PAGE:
Twitter CEO Jack Dorsey is no stranger to controversy but in Nigeria he has become embroiled in the battle between the country’s tech-savvy youths and a ruling class that is seen to be out-of-touch with their thinking.
His Twitter platform was used to galvanise support for last year’s #EndSars protests, which began as a movement against police brutality and morphed into a confrontation between the political class and Nigeria’s youth.
But Twitter is now blocked in the country after a recent tweet by President Muhammadu Buhari, 78, was deleted.
Many Nigerians adore Mr Dorsey. His ideals of open internet, freedom of expression and economic rights resonate with those who feel marginalised by their government.
Far from being intimidated by the Twitter ban, Mr Dorsey has kept tweeting about Nigeria and has captivated many here.
As the nation marked Democracy Day on 12 June and protests were held in different cities calling for a reversal of the block on Twitter, he tweeted the Nigerian flag with an emoji of a handshake and “#bitcoin”.
The next day he retweeted an article calling for the Nigerian government to pursue a Bitcoin standard, and quoted a tweet with the caption “the people of Nigeria will lead #bitcoin”.
Some analysts say this shows Mr Dorsey is a businessman looking after his interests.
While he is more famous as the CEO of Twitter, Mr Dorsey is also the founder of Square and Cash App, two payment processing platforms with interests in cryptocurrencies, especially Bitcoin.
Nigeria’s cryptocurrency market is the largest in Africa.
High inflation and a weak national currency has led millions to turn to digital currencies, which some see as safer and more reliable.
“There will always be room for products and solutions that help Nigerians save, invest and hedge in currencies other than in naira [the local currency],” said Faith Babafemi, a cryptocurrencies expert in Lagos.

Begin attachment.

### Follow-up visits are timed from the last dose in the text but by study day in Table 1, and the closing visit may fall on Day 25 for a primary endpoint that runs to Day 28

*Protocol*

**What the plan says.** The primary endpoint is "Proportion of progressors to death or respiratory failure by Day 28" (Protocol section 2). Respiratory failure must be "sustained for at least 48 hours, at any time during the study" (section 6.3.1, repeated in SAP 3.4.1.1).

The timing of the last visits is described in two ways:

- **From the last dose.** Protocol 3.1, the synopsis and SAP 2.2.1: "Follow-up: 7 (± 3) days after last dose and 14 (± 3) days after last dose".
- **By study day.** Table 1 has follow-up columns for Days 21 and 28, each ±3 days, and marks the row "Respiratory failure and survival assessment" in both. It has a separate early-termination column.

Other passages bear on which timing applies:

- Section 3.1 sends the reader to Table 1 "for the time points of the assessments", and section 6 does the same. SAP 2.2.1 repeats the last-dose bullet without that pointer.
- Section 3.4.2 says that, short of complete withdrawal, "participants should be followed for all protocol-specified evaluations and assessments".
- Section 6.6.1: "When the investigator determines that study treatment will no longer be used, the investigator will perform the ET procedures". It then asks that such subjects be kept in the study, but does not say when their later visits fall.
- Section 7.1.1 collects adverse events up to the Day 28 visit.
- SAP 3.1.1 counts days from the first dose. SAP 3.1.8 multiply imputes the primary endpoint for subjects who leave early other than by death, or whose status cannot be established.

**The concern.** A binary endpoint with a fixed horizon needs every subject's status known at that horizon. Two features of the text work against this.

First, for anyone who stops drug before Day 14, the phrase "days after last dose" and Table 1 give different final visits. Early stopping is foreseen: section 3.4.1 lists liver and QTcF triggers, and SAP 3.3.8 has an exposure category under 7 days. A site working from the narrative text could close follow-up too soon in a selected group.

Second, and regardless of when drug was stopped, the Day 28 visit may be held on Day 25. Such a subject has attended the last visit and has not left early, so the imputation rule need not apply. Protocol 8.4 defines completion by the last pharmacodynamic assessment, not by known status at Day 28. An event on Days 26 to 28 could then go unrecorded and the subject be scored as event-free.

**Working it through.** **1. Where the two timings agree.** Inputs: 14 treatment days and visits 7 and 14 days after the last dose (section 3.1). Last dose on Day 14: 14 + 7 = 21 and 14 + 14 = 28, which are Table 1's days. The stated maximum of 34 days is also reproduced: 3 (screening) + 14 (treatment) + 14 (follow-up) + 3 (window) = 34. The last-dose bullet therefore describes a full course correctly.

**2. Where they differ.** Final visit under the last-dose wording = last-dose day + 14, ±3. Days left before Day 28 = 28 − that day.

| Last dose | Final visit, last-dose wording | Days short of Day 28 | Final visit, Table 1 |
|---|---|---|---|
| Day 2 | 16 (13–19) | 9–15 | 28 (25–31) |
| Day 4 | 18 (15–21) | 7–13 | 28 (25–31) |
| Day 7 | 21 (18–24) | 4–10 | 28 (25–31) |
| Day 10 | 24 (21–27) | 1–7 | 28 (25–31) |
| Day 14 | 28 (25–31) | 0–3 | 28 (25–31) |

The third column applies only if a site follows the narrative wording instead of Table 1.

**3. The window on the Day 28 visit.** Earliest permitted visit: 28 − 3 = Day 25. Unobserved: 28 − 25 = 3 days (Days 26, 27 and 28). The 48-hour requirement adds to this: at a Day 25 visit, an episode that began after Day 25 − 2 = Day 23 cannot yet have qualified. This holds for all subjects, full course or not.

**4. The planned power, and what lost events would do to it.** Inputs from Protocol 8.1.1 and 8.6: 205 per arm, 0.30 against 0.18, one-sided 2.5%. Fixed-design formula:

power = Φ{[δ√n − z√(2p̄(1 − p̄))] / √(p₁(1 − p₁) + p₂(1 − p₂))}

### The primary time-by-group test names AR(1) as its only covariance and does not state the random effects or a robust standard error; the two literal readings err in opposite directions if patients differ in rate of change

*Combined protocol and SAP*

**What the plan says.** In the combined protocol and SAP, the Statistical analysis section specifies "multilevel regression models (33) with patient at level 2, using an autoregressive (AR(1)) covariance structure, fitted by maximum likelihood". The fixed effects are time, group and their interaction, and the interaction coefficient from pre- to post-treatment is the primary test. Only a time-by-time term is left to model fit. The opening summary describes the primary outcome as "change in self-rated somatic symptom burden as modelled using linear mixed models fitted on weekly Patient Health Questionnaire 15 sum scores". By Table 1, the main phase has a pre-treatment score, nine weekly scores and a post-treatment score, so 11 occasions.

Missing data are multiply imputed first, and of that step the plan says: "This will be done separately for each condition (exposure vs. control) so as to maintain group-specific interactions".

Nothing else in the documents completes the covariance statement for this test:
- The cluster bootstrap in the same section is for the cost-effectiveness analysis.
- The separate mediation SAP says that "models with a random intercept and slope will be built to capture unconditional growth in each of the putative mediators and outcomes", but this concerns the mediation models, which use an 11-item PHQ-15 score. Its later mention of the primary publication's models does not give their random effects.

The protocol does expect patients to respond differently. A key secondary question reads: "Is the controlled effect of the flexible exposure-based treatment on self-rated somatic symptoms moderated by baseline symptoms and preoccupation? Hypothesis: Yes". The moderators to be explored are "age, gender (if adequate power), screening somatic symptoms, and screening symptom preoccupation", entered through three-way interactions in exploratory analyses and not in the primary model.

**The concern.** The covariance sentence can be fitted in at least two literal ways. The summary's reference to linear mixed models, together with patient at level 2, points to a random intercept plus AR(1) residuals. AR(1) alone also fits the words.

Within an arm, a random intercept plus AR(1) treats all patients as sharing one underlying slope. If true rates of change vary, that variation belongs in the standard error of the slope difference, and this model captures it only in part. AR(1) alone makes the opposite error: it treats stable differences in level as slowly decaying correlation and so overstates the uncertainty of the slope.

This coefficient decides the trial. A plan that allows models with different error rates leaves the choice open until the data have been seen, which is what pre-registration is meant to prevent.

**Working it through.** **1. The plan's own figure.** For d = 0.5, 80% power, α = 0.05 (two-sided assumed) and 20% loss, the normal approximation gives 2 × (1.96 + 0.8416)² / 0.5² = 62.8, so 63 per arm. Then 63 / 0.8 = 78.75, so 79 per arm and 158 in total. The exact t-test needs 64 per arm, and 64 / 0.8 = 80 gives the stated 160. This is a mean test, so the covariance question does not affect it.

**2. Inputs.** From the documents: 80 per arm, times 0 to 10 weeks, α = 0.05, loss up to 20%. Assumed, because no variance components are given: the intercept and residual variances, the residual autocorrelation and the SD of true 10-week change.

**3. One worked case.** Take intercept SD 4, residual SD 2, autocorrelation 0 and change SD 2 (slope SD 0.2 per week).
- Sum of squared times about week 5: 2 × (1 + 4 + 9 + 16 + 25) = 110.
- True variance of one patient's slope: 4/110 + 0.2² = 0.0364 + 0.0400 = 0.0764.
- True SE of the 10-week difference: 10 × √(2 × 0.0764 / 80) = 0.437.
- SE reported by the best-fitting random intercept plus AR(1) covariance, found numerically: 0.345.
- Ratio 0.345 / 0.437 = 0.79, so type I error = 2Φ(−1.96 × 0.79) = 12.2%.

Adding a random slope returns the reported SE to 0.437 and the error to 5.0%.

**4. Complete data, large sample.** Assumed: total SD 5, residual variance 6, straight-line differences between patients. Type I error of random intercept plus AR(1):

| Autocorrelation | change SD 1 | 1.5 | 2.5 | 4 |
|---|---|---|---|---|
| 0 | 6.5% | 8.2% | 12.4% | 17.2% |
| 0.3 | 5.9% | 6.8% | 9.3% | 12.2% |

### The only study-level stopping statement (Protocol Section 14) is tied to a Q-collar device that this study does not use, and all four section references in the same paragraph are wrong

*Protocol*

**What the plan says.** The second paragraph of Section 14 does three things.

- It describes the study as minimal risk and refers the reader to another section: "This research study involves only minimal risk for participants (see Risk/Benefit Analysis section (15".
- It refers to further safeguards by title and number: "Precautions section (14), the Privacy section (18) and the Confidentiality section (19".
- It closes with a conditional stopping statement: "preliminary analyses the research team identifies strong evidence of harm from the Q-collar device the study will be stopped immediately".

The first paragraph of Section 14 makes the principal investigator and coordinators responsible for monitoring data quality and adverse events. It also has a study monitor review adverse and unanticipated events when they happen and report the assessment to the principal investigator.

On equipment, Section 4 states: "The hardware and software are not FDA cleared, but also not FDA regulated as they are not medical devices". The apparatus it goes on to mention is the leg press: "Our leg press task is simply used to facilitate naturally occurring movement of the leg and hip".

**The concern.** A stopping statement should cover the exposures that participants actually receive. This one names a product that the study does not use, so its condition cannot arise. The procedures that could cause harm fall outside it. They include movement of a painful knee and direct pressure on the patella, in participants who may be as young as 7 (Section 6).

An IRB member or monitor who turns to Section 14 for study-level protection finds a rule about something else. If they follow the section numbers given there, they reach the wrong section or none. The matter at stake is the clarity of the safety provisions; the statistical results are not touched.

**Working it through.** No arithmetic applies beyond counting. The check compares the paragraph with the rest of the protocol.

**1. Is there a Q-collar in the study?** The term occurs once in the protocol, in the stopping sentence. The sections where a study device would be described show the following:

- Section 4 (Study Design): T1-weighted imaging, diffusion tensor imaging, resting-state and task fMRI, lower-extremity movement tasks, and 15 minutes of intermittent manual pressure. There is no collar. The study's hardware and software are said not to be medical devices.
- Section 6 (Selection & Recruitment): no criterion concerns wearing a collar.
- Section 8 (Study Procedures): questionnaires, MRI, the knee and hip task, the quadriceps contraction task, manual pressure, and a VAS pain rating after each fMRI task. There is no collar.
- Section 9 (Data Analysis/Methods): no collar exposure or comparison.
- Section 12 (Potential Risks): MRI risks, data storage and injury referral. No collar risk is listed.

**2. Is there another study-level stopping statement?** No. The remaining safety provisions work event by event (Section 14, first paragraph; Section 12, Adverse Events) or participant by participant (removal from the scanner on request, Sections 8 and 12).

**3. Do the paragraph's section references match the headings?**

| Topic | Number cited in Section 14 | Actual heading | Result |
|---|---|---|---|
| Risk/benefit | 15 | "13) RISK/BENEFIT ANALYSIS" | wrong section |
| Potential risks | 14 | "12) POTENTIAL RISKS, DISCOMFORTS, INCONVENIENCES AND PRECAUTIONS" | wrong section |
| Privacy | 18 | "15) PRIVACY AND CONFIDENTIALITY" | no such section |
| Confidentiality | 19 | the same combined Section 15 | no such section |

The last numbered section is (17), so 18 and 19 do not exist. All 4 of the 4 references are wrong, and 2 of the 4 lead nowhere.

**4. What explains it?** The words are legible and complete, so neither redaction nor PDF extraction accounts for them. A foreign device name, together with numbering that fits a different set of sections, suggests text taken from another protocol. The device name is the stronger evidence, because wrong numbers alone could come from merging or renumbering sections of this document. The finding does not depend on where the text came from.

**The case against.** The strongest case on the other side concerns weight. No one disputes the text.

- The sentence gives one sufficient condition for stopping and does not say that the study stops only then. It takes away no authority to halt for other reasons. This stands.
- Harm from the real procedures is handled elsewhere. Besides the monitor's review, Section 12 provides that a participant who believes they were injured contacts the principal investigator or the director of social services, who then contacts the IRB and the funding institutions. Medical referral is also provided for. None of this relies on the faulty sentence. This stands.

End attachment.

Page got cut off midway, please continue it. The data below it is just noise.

She said there was space in the Nigeria cryptocurrencies market for services like trading that Mr Dorsey’s financial apps can provide.
However, Nigeria’s crypto-market is under regulation after the central bank placed restrictions in February.
Concerned by the growing adoption of digital currencies and what it saw as the harm it posed to the Nigerian economy, the government barred financial institutions from dealing in them.
But the regulation has had the opposite effect as investors have seen an increase in activity.
Much like the way people have got around the Twitter ban, there has been a surge in cryptocurrency transactions between individuals that bypass the financial institutions.
“When you look at the Twitter ban and you look at the cryptocurrency ban, it really draws from the same government-driven fear which is: ‘To what extent can we allow Nigerian youths to exercise freedom on the internet?’,” said Senator Ihenyen, head of Nigeria’s blockchain and cryptocurrencies association.
Mr Dorsey’s defenders argue that while he is advancing his business interests, he also appears to be genuinely interested in Nigeria – even though he overlooked it for Twitter’s Africa headquarters, preferring Ghana instead.
One-stop shop for everything
Mr Dorsey visited Lagos as part of his tour of Africa in November 2019, and a Nigerian, Uche Adegbite, is among the social media giant’s senior directors.